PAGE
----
Due to the direct and collateral consequences to an arrest for PL 120.00 even without a conviction, it is critical to collect evidence and move forward with your defense at the beginning of the process. While one way your criminal lawyer will pursue your defense may be through speaking with witnesses (even the complainant) or securing videos or photographs, another means of attack is through the charging document (called the criminal court complaint or criminal court information). The following legal decision addresses one such attempt to challenge the legal sufficiency of an information while also shedding some light on how prosecutors can pursue criminal cases without the assistance of the victim him or herself.
On numerous occasions I have addressed how prosecutors can overcharge crimes or think out of the box to get to a particular result. Sometimes it is warranted and other times it is not. Similarly, sometimes the end result is proper while other times it is a violation of the law. One of the areas where prosecutors get creative is in the arena of New York weapon crimes. More specifically, when an accused uses a dangerous instrument. Not necessarily unique to this area of law, one of the reason why New York criminal lawyers often see Assistant District Attorneys handling cases in this way is because if a defendant commits a misdemeanor Assault (Third Degree Assault pursuant to New York Penal Law 120.00) and does so with a dangerous instrument, the crime can be kicked up to a felony assault (Second Degree Assault pursuant to New York Penal Law 120.05). Similarly, even if a defendant acts recklessly and causes a serious physical injury with a dangerous instrument (not intentionally) felony conduct could be prosecuted. Why does all of this matter? Not only is a felony a more serious crime in terms of a criminal record, but a misdemeanor offense is punishable by as much one year in jail while the felony crime is punishable by up to seven years in prison.
In People v. McElroy, 55-2013, NYLJ 1202644557795 (Sup., Kings Ct’y Decided February 20, 2014) the defendant, who was intoxicated at the time, got into a fare dispute with a taxicab driver. The defendant paid the fare with a credit card, then exited the vehicle without signing the credit card receipt. The driver also exited and blocked defendant’s movement with outstretched arms insisting that defendant sign the receipt. Evidence at trial showed that defendant refused to sign and instead punched the driver in the head once or twice. The driver fell backwards, hit his head on the concrete sidewalk, and sustained fractures and severe brain injury. At the time of this decision, the driver was on life support and unresponsive. The jury convicted defendant of Assault in the Second Degree, by recklessly causing serious physical injury by means of a dangerous instrument (Penal Law §120.05(4)). The defendant appealed.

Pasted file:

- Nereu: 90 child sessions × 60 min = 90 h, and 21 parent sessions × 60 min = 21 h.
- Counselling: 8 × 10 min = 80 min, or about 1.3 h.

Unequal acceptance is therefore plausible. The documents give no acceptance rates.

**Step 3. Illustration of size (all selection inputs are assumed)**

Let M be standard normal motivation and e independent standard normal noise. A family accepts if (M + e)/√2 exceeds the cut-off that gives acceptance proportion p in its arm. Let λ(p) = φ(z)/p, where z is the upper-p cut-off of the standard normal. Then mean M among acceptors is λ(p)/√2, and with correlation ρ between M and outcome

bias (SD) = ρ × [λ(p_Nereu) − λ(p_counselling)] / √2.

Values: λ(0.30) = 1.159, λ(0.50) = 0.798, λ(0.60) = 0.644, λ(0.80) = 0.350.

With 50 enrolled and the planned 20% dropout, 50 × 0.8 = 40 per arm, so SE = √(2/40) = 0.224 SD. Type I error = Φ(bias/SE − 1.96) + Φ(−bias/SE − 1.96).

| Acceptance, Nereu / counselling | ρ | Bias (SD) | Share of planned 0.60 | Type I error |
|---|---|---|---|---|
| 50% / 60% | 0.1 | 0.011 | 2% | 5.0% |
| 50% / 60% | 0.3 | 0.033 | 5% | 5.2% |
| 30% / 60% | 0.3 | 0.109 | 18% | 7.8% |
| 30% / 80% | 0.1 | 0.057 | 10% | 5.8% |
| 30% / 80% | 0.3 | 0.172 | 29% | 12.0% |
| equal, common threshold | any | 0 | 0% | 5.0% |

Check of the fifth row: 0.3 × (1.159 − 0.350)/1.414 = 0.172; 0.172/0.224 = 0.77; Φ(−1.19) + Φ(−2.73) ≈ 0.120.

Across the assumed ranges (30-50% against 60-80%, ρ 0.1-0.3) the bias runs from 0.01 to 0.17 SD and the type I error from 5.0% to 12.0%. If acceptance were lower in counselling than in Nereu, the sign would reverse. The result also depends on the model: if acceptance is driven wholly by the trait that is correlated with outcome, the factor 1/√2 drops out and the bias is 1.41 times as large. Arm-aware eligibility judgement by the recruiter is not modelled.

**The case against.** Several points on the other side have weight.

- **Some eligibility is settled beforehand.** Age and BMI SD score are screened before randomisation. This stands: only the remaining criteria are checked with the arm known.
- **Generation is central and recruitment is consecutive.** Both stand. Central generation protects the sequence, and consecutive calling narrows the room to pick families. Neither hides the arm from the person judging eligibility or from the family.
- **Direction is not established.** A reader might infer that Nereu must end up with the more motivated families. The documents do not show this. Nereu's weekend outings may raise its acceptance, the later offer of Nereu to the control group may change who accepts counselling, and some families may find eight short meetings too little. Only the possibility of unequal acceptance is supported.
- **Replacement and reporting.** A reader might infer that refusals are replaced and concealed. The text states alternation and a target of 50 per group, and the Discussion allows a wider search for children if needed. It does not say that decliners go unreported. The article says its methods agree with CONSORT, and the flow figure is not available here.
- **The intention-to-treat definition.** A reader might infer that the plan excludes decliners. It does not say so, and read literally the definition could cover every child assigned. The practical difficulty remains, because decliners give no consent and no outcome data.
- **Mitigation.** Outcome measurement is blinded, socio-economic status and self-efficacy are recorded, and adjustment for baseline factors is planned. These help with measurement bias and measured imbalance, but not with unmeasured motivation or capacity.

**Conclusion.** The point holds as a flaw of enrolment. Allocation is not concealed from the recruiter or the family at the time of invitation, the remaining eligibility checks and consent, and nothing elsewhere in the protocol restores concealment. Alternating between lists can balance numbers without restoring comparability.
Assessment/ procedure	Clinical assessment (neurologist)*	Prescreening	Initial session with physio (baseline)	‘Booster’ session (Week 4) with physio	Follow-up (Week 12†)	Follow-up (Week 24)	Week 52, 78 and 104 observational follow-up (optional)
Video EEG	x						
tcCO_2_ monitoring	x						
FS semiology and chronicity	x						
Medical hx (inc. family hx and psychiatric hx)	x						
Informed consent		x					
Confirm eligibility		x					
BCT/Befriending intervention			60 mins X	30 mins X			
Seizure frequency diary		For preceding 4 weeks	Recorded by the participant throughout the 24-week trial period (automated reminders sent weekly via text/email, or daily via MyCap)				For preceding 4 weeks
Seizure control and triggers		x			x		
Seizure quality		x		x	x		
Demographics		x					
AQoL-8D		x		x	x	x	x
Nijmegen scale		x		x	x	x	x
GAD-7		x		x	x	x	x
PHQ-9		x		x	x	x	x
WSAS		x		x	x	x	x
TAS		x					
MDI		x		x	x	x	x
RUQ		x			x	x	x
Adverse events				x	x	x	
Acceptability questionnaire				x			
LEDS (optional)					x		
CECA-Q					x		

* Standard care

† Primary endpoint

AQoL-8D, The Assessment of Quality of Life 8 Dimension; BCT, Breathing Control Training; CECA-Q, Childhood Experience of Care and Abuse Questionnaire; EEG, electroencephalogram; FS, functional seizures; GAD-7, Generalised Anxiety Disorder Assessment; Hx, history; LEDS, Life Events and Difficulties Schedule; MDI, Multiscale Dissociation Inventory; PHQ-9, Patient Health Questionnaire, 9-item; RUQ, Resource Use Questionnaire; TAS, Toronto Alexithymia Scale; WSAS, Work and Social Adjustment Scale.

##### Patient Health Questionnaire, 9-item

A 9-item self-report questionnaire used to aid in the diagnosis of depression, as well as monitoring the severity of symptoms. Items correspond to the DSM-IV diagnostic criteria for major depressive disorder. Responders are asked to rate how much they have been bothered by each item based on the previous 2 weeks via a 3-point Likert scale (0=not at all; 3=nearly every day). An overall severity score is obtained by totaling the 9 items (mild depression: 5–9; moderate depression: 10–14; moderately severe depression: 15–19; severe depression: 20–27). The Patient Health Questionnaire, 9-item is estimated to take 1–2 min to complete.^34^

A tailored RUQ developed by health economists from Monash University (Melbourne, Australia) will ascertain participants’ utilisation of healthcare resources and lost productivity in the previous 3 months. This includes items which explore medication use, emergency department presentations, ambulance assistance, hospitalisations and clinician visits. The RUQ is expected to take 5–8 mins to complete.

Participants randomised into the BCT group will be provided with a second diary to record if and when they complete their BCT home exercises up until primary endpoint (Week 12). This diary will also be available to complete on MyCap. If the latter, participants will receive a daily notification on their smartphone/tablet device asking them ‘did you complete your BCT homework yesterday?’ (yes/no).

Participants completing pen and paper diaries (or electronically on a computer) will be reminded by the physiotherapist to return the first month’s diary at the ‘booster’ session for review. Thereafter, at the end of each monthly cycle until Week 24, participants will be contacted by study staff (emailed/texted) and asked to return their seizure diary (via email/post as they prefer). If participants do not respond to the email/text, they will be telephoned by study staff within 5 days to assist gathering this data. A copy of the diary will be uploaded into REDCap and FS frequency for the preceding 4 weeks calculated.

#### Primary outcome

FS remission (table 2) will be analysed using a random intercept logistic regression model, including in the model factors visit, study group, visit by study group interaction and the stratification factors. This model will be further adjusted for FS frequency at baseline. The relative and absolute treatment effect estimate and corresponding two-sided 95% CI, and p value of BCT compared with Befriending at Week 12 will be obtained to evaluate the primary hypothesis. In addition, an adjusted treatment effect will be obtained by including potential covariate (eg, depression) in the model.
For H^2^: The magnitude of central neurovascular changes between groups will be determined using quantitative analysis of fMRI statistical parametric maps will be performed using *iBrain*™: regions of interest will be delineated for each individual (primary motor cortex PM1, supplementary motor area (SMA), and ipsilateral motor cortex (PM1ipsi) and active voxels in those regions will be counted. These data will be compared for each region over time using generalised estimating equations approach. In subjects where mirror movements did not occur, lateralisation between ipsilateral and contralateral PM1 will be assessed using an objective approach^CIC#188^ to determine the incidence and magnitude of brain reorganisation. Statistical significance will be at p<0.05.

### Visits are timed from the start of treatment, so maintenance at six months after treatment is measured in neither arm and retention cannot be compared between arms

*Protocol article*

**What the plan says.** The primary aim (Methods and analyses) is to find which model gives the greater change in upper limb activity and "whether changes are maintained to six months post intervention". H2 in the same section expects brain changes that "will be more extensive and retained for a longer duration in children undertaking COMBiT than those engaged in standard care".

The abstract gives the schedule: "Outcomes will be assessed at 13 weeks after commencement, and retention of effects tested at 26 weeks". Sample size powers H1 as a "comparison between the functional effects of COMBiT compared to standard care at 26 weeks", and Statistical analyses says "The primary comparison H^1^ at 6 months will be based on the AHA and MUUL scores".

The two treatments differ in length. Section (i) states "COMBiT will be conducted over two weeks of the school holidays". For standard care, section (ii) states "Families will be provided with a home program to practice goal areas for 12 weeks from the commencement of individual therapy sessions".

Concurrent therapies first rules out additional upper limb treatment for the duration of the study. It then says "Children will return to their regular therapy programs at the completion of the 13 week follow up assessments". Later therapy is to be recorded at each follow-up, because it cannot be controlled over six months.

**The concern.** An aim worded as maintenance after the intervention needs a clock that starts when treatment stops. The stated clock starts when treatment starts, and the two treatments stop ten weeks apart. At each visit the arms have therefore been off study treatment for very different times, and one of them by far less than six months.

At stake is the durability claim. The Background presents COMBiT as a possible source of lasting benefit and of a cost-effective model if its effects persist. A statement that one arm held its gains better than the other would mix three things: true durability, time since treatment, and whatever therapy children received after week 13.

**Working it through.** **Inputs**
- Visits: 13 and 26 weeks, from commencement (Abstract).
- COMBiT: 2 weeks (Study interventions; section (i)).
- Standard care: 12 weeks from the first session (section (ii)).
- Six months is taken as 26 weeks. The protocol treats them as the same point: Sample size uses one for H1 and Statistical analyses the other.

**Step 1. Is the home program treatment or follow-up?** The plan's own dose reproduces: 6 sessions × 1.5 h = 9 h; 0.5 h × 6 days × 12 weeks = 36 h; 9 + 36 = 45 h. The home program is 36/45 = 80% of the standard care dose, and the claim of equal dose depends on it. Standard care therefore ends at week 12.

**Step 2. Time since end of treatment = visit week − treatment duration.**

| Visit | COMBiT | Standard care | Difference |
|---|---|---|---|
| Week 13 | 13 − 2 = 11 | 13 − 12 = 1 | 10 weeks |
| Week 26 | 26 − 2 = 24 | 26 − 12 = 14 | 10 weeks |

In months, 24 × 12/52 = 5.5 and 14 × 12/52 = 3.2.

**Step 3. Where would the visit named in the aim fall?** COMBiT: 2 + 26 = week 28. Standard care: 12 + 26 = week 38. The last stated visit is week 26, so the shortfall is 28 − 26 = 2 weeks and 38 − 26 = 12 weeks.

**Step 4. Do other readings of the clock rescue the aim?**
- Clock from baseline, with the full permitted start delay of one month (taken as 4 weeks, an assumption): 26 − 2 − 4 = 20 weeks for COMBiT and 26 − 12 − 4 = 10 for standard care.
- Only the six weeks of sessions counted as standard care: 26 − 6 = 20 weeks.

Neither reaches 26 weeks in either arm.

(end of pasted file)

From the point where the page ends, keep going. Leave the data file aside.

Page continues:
Prosecutors routinely (for better or worse) throw every charge they can at a defendant with the hope that something sticks. Maybe the evidence is overwhelming. Maybe…not so much. Whatever the charges or allegations may, if one count cannot be proven beyond a reasonable doubt, maybe another can. It is one thing for a prosecutor to charge different crimes (for example, charging an individual for possessing a weapon and using it or stealing money and possessing the same). However, can prosecutors charge different theories of one’s mental state? More specifically, can a defendant be charged with both intentional and reckless acts in the same complaint, for the same act? In People v. Alejo, NYLJ 1202644557857 (Crim., BX, Decided February 19, 2014), the Supreme Court answered that question with a resounding “yes.”
The evidence in Alejo case established that Police Officer Gelband observed the defendant, who was driving a motor bike, weaving in and out of traffic and around pedestrians, driving the wrong way, and ignoring stop signs. The facts also showed that pedestrians ceased walking on the street whenever the defendant drove near them. Finally, when the officer instructed the defendant to stop driving, the defendant ran over the officer’s foot causing injury to his foot, as well as causing the officer to experience annoyance, alarm and fear. As a result of his actions, defendant was charged with two counts of Assault in the Third Degree (PL Sec. 120.00(1) and (2)), and one count each of Reckless Endangerment in the Second Degree (PL Sec. 120.20), Criminal Possession of a Weapon in the Fourth Degree (PL Sec. 265.01(2)), Harassment in the Second Degree (PL Sec. 240.26(1)), and Disorderly Conduct (PL Sec. 240.20(7)).